MLB Hall of Fame: Don’t bet on the ineligible becoming eligible

COOPERSTOWN, NY - JULY 21: Jane Forbes Clark, Chairman of the Board of Directors of The National Baseball Hall of Fame and Museum, speaks during the 2019 Hall of Fame Induction Ceremony at the National Baseball Hall of Fame on Sunday July 21, 2019 in Cooperstown, New York. (Photo by Alex Trautwig/MLB Photos via Getty Images)
COOPERSTOWN, NY - JULY 21: Jane Forbes Clark, Chairman of the Board of Directors of The National Baseball Hall of Fame and Museum, speaks during the 2019 Hall of Fame Induction Ceremony at the National Baseball Hall of Fame on Sunday July 21, 2019 in Cooperstown, New York. (Photo by Alex Trautwig/MLB Photos via Getty Images) /

Those ineligible players having a chance to become eligible for the MLB Hall of Fame? Don’t bet on it.

As of Sunday morning when I sat down to write, the MLB Hall of Fame Vote Tracker showed three players (Derek Jeter, Larry Walker, Curt Schilling) having more than enough to qualify for Cooperstown on the known ballots (41.5 percent of 164 ballots made public and seven kept anonymous), and two (Barry Bonds, Roger Clemens) just below the needed 75 percent threshold.

Those, of course, are subject to change, particularly since the Baseball Writers Association of America‘s Hall of Fame voting is often as not like Christmas shopping, crowds surging the stores at just about the eleventh hour comparable to those suffocating New York subways during evening rush hours. Crowds of ballots are liable to jam the Hall voting station between now and deadline hour, too.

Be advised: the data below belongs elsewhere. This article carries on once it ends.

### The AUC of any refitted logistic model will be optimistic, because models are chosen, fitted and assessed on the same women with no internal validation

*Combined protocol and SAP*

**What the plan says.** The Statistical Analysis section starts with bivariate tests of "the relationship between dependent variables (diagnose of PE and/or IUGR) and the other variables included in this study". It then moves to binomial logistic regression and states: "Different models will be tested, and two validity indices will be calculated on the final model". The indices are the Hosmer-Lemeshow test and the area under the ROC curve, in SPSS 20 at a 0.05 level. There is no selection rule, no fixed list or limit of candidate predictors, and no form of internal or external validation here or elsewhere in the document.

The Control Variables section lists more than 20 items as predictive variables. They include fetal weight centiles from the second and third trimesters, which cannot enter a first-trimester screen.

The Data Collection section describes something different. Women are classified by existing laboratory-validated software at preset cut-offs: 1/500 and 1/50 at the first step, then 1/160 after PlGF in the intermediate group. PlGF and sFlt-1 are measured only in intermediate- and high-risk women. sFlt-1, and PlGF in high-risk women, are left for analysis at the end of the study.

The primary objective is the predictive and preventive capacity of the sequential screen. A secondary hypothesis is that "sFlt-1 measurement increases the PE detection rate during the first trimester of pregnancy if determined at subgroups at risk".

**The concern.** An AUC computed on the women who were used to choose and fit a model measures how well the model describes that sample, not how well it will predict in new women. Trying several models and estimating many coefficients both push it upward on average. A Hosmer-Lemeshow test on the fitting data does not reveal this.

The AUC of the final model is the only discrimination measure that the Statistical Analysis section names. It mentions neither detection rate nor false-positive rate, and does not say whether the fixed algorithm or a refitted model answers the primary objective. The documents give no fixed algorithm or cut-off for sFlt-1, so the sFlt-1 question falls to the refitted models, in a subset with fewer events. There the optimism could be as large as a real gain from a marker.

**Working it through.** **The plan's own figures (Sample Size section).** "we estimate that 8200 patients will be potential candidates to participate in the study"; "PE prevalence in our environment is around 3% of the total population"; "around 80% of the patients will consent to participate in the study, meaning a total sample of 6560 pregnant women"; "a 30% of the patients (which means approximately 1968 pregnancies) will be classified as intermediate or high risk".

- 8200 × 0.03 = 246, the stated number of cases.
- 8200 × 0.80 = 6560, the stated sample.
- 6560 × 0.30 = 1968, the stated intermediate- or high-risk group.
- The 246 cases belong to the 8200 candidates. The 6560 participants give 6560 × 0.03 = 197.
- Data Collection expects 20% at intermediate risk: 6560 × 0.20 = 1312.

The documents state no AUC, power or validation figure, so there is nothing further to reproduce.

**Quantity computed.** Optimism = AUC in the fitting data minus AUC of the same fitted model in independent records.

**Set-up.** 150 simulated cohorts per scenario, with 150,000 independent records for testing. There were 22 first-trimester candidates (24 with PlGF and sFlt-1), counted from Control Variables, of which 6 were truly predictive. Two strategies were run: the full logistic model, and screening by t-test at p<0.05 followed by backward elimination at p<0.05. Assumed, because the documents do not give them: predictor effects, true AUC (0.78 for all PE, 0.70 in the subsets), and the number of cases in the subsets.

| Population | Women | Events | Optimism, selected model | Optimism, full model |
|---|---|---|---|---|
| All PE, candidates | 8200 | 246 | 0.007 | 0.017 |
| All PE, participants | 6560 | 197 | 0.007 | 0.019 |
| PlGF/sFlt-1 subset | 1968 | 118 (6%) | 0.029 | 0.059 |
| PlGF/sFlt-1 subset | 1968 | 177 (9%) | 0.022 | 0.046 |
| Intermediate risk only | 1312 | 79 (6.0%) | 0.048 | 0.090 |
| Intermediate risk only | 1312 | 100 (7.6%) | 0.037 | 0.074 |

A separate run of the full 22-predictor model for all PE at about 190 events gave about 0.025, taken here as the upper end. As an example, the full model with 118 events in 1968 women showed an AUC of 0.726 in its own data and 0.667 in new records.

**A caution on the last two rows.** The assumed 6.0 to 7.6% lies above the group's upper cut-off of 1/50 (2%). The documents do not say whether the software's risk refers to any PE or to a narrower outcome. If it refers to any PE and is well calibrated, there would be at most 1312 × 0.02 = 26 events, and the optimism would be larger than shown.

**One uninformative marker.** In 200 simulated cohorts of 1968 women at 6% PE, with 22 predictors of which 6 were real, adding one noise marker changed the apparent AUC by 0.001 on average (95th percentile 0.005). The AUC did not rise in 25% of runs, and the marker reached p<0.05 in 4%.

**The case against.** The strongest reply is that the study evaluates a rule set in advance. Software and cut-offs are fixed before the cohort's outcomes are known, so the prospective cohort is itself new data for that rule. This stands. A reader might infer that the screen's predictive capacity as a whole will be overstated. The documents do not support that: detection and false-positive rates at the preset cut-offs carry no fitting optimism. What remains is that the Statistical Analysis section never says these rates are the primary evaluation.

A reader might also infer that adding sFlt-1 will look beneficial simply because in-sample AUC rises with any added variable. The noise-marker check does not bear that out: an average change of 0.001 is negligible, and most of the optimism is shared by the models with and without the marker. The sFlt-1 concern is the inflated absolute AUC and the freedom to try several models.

The results will be revealed come Tuesday. Allowing that the full tally is likely to show a slight drop in the percentages on Sunday morning’s tracker by voting’s end, Derek Jeter still remains in line to become the Hall’s second unanimous selection behind his teammate Mariano Rivera. Larry Walker (about as controversial as coffee at the breakfast table, other than stathead arguments) at 85.4 percent and Curt Schilling (who can provoke controversies merely by shaving every morning) at 79.5 percent may or may not hold their positions. Bonds (73.7 percent) and Clemens (72.5 percent), likewise.

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But come the weekend there was a small but somewhat profound side debate regarding Hall eligibility. On Friday a “senior MLB source” suggested to ESPN that the dead on baseball’s ineligible list could be beyond baseball jurisdiction since, after all, they’re not alive to hold employment in major league organizations. Halt right there, Hall spokesman Jon Shestakofsky said in a Saturday statement, more or less: “[The ineligible designation] remains in place after an individual’s passing.” Oops.

The Friday report, as ESPN’s Don Van Natta writes, “gave fresh hope to supporters of Shoeless Joe Jackson that he would be considered for Cooperstown later this by the Hall of Fame’s Early Era committee;” Jackson being one of the Eight Men Out thanks to the shenanigans around and during the 1919 World Series. Shestakofsky’s Saturday statement put an end to that for Jackson and for anyone else on baseball’s permanently banned list. Including, possibly though not assuredly, pitcher Eddie Cicotte, Jackson’s teammate, who has a borderline Hall case otherwise. Including, too, Pete Rose.

Rose is the reason the Hall of Fame imposed its rule barring the banned from being ballot eligible in 1991 in the first place. Despite being banned from baseball for violating Rule 21(d), it looked as though Rose would be a shoo-in BBWAA Cooperstown vote. The idea that a man no longer eligible to work anywhere within Major League Baseball could still be elected to the Hall of Fame amused the Hall’s administration about as greatly as impeachment today amuses Donald Trump.